3.1 Sources of Low-Frequency Sound . . . . . . . . . . . . . . . . . . . . . . . . . . . . . . . . . . . . . . . 35
3.2 Acoustic Sources Potentially Usable for Weapons . . . . . . . . . . . . . . . . . . . . . . . . . . 38
4. Protection from High-Intensity Sound, Therapy of Acoustic and Blast Trauma . . . . . . . 44
4.1 Protection from Sound . . . . . . . . . . . . . . . . . . . . . . . . . . . . . . . . . . . . . . . . . . . . . . . . 44
4.2 Therapy of Acoustic and Blast Trauma . . . . . . . . . . . . . . . . . . . . . . . . . . . . . . . . . . . 45
5. Analysis of Specific Allegations with Respect to Acoustic Weapons . . . . . . . . . . . . . . . 46
5.1 Allegations Regarding Weapons Principles . . . . . . . . . . . . . . . . . . . . . . . . . . . . . . . . 46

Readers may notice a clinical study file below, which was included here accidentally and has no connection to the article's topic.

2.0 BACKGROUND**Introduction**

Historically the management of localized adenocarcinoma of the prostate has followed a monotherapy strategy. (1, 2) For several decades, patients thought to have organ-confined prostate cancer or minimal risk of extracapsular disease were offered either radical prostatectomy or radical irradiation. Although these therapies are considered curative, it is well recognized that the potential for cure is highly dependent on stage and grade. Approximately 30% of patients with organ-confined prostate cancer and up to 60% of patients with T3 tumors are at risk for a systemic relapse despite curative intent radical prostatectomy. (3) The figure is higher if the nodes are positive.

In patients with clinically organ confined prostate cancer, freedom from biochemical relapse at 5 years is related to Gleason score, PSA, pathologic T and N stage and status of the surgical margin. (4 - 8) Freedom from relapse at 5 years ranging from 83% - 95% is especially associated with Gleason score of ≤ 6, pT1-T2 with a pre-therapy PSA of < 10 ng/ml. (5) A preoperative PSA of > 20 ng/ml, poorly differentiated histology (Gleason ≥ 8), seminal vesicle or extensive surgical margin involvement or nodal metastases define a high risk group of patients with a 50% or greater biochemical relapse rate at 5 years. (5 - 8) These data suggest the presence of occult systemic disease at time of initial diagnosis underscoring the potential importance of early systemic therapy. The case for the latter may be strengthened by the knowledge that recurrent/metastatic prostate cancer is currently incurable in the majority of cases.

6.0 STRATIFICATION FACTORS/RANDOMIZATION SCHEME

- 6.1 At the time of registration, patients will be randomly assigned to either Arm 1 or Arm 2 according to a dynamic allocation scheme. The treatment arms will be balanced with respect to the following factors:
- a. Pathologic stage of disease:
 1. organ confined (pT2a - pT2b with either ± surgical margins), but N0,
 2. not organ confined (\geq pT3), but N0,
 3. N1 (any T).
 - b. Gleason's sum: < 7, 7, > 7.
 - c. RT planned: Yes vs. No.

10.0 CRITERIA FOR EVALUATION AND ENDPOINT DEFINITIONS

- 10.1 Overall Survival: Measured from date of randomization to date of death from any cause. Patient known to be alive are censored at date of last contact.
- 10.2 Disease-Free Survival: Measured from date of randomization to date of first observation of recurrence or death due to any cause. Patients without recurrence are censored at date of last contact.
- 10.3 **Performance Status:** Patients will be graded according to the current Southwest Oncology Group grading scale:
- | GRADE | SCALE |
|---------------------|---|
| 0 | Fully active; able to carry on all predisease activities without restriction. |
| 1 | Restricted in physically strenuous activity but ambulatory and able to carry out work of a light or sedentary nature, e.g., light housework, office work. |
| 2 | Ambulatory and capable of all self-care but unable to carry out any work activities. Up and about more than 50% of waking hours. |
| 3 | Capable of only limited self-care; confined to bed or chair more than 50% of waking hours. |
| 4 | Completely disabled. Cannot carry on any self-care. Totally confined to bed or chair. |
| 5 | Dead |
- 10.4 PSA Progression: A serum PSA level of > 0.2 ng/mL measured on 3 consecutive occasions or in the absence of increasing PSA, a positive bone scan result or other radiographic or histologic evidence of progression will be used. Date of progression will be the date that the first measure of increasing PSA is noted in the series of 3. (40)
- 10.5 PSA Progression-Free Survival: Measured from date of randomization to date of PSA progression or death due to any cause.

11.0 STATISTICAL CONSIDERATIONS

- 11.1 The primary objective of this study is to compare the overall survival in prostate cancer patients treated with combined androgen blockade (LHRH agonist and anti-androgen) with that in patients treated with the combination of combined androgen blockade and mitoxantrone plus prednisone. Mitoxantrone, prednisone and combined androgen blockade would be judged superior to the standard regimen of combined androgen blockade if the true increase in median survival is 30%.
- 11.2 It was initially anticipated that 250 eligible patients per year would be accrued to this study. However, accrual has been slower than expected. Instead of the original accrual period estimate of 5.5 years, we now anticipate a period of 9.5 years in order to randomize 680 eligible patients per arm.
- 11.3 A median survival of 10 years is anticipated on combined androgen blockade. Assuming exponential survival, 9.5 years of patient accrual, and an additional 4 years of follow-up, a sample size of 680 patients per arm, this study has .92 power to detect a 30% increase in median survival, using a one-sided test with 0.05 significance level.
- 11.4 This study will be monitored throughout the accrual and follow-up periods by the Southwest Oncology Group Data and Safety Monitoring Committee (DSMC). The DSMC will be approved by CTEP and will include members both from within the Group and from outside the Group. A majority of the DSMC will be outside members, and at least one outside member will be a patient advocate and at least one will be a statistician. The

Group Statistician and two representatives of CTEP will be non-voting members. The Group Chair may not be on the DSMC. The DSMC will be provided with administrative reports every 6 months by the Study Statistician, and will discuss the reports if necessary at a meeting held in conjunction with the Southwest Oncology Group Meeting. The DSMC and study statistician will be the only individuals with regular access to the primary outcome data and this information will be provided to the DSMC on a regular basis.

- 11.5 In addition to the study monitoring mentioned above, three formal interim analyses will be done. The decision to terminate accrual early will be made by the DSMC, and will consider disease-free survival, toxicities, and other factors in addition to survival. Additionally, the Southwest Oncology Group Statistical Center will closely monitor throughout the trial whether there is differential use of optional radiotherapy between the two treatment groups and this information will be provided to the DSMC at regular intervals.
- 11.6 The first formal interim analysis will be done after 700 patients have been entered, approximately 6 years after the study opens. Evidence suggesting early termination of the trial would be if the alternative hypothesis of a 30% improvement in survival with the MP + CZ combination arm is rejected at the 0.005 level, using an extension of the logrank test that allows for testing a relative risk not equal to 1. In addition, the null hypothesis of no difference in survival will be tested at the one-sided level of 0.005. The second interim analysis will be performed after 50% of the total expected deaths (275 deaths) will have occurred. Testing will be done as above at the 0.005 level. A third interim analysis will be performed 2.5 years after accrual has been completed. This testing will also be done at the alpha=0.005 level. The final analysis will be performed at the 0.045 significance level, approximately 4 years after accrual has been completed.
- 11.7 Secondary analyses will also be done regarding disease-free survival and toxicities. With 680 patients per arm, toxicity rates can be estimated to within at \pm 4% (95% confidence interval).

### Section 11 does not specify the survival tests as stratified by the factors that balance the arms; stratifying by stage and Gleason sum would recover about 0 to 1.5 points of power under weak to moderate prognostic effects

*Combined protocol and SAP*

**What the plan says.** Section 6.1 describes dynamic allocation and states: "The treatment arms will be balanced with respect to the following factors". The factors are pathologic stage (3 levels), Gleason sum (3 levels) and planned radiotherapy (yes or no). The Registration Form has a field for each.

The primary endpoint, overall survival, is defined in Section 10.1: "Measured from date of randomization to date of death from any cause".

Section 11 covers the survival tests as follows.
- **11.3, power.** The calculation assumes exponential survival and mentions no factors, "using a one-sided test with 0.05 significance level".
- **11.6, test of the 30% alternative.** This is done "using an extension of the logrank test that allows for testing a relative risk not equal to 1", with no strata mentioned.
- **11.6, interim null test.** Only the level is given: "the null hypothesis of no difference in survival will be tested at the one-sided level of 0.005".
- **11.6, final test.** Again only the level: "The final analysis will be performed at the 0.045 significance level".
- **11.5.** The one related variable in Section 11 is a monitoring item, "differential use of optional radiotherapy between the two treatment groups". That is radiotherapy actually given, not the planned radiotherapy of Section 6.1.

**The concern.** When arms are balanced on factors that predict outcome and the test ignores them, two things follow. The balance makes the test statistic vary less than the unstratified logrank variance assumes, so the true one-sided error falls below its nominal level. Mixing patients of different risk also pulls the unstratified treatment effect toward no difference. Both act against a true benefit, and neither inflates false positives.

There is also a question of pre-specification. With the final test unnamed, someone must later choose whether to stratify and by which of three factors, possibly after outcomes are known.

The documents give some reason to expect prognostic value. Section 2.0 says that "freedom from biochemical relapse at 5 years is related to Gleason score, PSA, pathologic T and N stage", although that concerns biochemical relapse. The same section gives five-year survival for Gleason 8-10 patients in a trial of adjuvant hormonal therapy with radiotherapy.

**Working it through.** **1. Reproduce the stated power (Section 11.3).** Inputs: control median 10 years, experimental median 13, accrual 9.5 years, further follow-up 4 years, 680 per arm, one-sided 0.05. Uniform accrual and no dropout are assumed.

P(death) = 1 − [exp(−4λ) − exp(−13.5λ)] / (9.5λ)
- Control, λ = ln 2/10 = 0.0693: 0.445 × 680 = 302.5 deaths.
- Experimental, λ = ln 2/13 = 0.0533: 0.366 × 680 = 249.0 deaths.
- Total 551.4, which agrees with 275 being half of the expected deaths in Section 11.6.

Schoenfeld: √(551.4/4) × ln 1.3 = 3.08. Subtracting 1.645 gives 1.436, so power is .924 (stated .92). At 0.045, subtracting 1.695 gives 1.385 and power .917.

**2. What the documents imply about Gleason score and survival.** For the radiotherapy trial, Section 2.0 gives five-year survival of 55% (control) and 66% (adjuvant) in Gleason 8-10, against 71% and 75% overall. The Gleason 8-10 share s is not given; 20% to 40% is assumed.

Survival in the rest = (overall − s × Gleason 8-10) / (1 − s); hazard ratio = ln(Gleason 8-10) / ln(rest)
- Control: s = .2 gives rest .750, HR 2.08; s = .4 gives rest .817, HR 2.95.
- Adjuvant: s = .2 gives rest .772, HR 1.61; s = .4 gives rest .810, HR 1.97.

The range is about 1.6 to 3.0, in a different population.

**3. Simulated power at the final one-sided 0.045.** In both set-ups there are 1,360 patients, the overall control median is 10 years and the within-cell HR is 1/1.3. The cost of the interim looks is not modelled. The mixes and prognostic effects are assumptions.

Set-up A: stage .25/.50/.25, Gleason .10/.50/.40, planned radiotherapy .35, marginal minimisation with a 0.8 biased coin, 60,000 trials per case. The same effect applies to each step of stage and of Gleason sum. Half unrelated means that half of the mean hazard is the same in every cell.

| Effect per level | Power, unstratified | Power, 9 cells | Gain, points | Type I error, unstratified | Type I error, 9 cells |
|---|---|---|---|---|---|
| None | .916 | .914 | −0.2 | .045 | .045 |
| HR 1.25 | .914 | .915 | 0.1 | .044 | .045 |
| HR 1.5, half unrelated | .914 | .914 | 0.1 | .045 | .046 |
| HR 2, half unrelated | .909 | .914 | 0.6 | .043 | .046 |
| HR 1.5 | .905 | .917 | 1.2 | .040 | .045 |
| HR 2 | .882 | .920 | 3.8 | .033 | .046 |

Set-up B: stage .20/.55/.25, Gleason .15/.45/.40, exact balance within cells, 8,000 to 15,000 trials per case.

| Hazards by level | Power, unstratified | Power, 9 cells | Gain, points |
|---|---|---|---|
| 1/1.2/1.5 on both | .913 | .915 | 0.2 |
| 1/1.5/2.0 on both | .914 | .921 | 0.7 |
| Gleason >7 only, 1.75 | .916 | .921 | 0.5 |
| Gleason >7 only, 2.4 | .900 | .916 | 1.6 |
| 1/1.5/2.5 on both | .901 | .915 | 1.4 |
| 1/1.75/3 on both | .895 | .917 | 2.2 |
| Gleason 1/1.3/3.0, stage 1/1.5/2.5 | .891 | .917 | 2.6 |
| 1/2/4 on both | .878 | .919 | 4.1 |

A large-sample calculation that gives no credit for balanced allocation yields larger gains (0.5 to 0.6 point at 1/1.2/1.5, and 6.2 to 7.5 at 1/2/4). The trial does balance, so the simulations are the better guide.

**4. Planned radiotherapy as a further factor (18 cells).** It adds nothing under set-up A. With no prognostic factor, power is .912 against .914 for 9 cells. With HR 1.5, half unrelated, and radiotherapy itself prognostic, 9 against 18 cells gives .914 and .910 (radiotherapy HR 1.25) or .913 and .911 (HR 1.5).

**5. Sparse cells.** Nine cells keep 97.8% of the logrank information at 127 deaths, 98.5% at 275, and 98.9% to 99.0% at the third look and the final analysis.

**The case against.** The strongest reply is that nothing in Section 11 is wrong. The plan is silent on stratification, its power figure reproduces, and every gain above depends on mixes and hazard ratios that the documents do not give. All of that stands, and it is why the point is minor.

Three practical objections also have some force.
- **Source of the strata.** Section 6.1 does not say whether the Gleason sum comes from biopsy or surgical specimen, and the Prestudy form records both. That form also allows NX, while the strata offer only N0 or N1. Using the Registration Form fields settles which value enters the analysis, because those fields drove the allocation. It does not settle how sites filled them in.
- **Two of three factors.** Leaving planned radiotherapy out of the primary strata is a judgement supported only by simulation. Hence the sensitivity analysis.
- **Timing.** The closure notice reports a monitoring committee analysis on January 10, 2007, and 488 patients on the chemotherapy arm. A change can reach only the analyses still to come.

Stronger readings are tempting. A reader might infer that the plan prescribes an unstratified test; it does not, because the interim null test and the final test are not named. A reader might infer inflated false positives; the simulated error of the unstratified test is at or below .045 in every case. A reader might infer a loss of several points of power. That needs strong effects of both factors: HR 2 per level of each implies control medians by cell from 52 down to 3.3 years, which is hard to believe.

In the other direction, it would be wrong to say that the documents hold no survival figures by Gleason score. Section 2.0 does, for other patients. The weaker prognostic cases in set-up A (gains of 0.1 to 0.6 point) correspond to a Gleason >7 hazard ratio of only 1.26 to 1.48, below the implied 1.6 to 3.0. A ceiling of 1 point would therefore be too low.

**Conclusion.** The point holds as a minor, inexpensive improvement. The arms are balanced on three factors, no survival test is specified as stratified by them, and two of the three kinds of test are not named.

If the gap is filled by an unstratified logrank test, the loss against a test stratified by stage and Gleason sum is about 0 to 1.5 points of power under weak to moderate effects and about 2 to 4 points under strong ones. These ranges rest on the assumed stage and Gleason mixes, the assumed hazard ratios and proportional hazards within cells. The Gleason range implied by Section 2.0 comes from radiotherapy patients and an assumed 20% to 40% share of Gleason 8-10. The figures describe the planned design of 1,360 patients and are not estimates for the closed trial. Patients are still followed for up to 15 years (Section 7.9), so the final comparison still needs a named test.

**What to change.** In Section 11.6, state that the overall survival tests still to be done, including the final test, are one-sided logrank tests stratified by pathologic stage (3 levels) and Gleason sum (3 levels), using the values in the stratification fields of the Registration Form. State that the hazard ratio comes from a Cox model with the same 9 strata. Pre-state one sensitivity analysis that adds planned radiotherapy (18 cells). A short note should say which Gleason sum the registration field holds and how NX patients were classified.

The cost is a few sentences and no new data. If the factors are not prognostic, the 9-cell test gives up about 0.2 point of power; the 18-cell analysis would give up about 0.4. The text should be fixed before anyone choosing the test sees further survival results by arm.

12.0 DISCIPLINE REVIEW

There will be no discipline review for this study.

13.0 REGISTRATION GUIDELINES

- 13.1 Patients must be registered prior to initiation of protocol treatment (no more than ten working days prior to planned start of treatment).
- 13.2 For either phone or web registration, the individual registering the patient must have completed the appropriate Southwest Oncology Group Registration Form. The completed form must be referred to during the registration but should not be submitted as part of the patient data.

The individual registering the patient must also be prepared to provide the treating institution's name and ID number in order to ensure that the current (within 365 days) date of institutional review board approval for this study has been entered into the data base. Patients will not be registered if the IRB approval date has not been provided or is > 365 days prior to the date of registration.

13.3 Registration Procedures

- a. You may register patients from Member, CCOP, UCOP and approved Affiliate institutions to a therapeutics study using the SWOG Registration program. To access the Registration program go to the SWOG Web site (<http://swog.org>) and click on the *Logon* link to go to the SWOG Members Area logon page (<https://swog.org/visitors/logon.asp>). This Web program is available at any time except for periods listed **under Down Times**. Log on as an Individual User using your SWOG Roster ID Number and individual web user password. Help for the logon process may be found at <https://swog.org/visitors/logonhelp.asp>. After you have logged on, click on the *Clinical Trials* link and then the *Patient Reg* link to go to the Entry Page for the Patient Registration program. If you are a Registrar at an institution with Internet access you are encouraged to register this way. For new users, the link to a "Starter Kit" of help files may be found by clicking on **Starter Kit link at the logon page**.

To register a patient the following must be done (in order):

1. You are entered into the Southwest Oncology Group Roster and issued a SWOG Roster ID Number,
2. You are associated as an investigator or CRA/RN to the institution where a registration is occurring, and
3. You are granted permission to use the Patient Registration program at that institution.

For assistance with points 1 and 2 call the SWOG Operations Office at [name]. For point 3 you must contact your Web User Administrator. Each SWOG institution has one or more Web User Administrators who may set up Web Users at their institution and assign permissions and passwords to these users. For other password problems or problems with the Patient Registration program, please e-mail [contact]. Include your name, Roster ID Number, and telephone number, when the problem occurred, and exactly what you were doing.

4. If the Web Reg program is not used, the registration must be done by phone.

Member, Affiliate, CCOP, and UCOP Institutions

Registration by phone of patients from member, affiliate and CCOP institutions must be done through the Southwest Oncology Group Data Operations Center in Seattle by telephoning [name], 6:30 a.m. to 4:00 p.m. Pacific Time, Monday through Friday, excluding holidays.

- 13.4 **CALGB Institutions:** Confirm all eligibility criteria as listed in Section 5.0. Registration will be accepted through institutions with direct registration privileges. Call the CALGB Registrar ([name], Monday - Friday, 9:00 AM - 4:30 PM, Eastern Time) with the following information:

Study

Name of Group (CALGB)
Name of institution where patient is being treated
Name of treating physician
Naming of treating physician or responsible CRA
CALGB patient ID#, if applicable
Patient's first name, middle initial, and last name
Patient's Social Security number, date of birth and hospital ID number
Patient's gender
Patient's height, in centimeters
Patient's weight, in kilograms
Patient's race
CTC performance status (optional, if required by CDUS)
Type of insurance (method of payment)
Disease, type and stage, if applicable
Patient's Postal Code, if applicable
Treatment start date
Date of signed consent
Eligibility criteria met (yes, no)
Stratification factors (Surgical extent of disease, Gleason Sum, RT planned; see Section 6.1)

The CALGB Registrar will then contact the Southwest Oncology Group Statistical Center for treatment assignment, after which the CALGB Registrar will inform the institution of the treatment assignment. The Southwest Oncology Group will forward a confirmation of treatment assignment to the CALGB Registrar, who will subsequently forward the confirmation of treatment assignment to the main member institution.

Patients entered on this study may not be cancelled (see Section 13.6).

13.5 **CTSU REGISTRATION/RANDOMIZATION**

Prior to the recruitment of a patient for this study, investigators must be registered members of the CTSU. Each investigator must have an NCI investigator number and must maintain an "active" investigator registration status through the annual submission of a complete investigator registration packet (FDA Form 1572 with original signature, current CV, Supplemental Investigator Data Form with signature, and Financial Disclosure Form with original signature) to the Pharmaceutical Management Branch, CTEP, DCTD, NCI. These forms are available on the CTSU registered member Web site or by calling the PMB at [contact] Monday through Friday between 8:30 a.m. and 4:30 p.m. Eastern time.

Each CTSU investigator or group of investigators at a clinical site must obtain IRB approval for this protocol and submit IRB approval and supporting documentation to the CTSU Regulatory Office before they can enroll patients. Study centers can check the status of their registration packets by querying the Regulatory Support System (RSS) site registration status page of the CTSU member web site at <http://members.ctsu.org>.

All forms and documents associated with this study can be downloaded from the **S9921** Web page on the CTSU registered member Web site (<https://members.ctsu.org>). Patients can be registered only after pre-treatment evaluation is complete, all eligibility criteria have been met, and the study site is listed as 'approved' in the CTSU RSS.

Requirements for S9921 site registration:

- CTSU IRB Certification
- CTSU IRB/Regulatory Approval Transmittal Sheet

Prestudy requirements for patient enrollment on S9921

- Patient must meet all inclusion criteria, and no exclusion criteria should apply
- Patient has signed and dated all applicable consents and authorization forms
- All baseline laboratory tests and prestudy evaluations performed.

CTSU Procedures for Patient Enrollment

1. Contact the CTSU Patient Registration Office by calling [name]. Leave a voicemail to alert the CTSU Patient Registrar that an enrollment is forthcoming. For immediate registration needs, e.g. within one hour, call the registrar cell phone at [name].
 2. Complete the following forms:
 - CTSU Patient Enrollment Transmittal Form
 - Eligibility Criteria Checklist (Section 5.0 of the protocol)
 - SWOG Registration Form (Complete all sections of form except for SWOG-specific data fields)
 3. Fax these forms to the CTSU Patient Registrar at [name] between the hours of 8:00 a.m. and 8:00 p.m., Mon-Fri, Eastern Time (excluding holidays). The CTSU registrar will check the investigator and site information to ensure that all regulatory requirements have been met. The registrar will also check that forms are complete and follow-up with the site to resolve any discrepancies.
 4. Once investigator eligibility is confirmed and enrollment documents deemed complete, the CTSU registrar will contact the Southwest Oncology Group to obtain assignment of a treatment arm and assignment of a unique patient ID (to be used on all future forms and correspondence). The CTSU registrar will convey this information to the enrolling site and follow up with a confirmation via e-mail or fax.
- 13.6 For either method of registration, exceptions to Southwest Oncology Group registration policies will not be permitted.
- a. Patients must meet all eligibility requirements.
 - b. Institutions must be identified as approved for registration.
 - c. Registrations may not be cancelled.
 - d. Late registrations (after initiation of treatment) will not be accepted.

5.1.1 Infrasound Beam from a Directed Source? . . . . . . . . . . . . . . . . . . . . . . . . . . . . . . 46
5.1.2 Infrasound from Non-Linear Superposition of Two Directed Ultrasound Beams 47
5.1.3 Diffractionless Acoustic "Bullets" . . . . . . . . . . . . . . . . . . . . . . . . . . . . . . . . . . . . . 48
5.1.4 Plasma Created in Front of Target, Impact as by a Blunt Object . . . . . . . . . . . . . 51
5.1.5 Localized Earthquakes Produced by Infrasound . . . . . . . . . . . . . . . . . . . . . . . . . . 52
5.2 Allegations Regarding Effects on Persons . . . . . . . . . . . . . . . . . . . . . . . . . . . . . . . . . 53
6. Conclusions . . . . . . . . . . . . . . . . . . . . . . . . . . . . . . . . . . . . . . . . . . . . . . . . . . . . . . . . . . . . 54
6.1 Effects on Humans . . . . . . . . . . . . . . . . . . . . . . . . . . . . . . . . . . . . . . . . . . . . . . . . . . . 55
6.2 Potential Sources of Strong Sound . . . . . . . . . . . . . . . . . . . . . . . . . . . . . . . . . . . . . . . 56
6.3 Propagation Problems . . . . . . . . . . . . . . . . . . . . . . . . . . . . . . . . . . . . . . . . . . . . . . . . 56
6.4 Further Study . . . . . . . . . . . . . . . . . . . . . . . . . . . . . . . . . . . . . . . . . . . . . . . . . . . . . . . 57